It puts the lotion on its skin, err, calendar

It puts the lotion on its calendar?

At the left is a screenshot of Jorte Calendar’s settings menu. Click the thumbnail to enlarge it.

First, let me say that I love Jorte Calendar. It’s one of the first things I’m sure to install when I get a new Android device. It’s currently on my HTC Amaze 4G, ASUS Transformer and was on my Kindle Firebefore I factory reset it and gave it to my mom.

This is what Jorte looks like on my HTC Amaze 4G's homescreen.

What’s the best thing about Jorte? The full-month calendar widget rocks! It has add-ons that give you extra fonts and colorful icons for events, but I prefer the clean look of it without them:

However, When I saw this, all I could think of was the unforgettable The Silence of the Lambs and creepy Jamie Gumb, the cross-dressing serial killer masterfully played by Ted Levine, holding his poodle and peering into the pit at his captive.

Who can forget his detached voice intoning, “It puts the lotion on its skin or else it gets the hose again”?

Not for the faint of heart, that movie, but so good!

 

While we’re watching, have a laugh at these two TV clips referencing that famous scene. First, Craig Ferguson’s monologue:

And here’s a clip from Live! With Kelly, featuring Science Bob and Neil Patrick Harris:

I just heard a voice say, “It starts its work. It starts its work!”

Gotta go!

Dogs, grief and gratitude


sarah-greyOur year ended on a sad note as we said goodbye to our sweet old girl, Sarah. She was our coffee-loving, bean crunching girl. We got her in 1999, the same year we bought our house. Howie and I both grew up with dogs and loved them, but as renters we’d not been able to own one the first seven years we were married. So, with the new house came the decision to add a dog to our family.

The girls We found her by way of a classified ad offering her puppies. When we got to the house, Sarah greeted us enthusiastically, wagging her tail and rolling over for belly rubs. Her pups were four months old and still nursing her in addition to eating puppy food. Unlike their mother, however, they were shy and fearful. We asked if they were trying to find a home for Sarah and they said yes.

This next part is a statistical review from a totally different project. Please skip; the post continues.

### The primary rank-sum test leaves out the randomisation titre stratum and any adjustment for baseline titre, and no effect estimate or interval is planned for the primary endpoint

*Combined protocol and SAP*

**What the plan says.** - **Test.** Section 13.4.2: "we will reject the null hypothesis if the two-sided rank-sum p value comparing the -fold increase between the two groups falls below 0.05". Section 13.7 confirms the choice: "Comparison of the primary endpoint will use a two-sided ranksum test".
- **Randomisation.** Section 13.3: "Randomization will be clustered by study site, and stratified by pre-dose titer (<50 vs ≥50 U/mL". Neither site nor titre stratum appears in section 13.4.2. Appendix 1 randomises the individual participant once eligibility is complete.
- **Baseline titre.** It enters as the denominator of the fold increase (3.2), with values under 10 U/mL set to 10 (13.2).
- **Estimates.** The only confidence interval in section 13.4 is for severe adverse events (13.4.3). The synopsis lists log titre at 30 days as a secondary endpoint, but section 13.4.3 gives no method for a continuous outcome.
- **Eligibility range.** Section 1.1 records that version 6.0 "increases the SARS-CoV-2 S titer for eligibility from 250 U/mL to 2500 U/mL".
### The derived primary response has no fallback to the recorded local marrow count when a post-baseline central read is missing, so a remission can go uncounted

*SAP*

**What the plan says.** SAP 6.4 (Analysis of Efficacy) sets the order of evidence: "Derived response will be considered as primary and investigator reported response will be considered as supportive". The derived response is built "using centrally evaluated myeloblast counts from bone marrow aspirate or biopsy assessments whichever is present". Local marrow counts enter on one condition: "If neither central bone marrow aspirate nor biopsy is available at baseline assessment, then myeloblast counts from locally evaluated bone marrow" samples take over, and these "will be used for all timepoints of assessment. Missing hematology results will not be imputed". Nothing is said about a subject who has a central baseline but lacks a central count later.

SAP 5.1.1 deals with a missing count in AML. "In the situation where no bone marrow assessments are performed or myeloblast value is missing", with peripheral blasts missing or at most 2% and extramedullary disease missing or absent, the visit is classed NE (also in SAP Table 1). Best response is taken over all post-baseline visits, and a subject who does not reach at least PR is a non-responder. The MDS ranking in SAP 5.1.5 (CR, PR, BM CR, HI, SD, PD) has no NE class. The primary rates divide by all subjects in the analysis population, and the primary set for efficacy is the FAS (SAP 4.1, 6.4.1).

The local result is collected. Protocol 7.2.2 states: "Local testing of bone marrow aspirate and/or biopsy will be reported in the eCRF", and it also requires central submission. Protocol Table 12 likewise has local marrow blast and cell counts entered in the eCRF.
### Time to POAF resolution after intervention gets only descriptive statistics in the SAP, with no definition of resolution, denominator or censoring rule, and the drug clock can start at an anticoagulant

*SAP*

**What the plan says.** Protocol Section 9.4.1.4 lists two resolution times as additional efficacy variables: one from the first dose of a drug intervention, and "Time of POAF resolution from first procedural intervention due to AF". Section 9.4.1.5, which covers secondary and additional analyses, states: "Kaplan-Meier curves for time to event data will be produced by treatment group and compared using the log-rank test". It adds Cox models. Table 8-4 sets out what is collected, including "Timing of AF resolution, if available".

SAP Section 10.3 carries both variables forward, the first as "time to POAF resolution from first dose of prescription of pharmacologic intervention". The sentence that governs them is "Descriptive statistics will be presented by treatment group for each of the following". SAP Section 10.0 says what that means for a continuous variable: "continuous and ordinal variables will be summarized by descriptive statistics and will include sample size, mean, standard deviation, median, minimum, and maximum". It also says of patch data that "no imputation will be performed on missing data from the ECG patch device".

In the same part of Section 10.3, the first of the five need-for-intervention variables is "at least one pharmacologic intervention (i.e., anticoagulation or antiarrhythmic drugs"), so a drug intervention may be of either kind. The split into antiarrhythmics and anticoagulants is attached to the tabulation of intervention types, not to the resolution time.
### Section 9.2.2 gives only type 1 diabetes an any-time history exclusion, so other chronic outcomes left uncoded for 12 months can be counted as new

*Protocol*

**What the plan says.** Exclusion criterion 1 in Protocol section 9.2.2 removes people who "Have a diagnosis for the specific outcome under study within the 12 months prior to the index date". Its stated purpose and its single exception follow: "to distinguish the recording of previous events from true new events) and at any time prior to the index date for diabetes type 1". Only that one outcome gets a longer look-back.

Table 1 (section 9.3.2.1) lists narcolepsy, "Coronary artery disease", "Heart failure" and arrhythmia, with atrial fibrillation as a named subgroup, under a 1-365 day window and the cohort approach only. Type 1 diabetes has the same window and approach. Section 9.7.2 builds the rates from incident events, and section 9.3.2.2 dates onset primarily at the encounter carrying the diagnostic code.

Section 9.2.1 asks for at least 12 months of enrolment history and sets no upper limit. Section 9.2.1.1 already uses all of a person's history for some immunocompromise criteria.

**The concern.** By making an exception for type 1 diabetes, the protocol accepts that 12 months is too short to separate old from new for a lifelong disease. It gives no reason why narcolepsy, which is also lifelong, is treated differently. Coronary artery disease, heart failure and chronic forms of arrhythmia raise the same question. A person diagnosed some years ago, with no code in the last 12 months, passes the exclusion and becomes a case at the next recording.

Her owners said she was born in 1997 or 1998, offspring of one of their beagles (which they raised for hunting) and a chow. The beagle genes were readily apparent, but the chow didn’t contribute much. If her daddy even was a chow.

She had a strong prey drive and a busy beagle nose. She was fine with our indoor cats, but woe to any animals she encountered outside! I think the only animal to ever stand her down was an opossum who turned to face her. Suddenly Sarah had other pressing business.

What she really lived for was squirrels. If she saw one, she’d chase it to a tree and sit at the tree’s base, staring up, as long as you’d let her. If you clicked your tongue in a vague mimicry of a squirrel, she’d perk up, whine and go to the nearest window to look for one. She never tired of this! She knew squirrels lived in trees, so when we’d go by trees while out driving, she would get very excited. Yes, she was just a little obsessed with them. 🙂

Cheeky squirrelWe even had one particularly cheeky squirrel who would come right up to the front window and tease her. At times, they’d be staring each other down, nose-to-nose, with only a double-paned window between them. She also loved to watch the fish in our pond. And she was very interested in the large pleco fish in our aquarium.

sarah-bw-patio-naps-1-wBut she was also the most obedient dog we’d ever had — and no thanks to us! From the day we brought her home, she stayed right by us and came when called. She routinely dashed out the back door and made a circle through the neighbor’s yard when we let her out (scouting for squirrels), but she came right back when we called her. We wished we could take credit for her manners!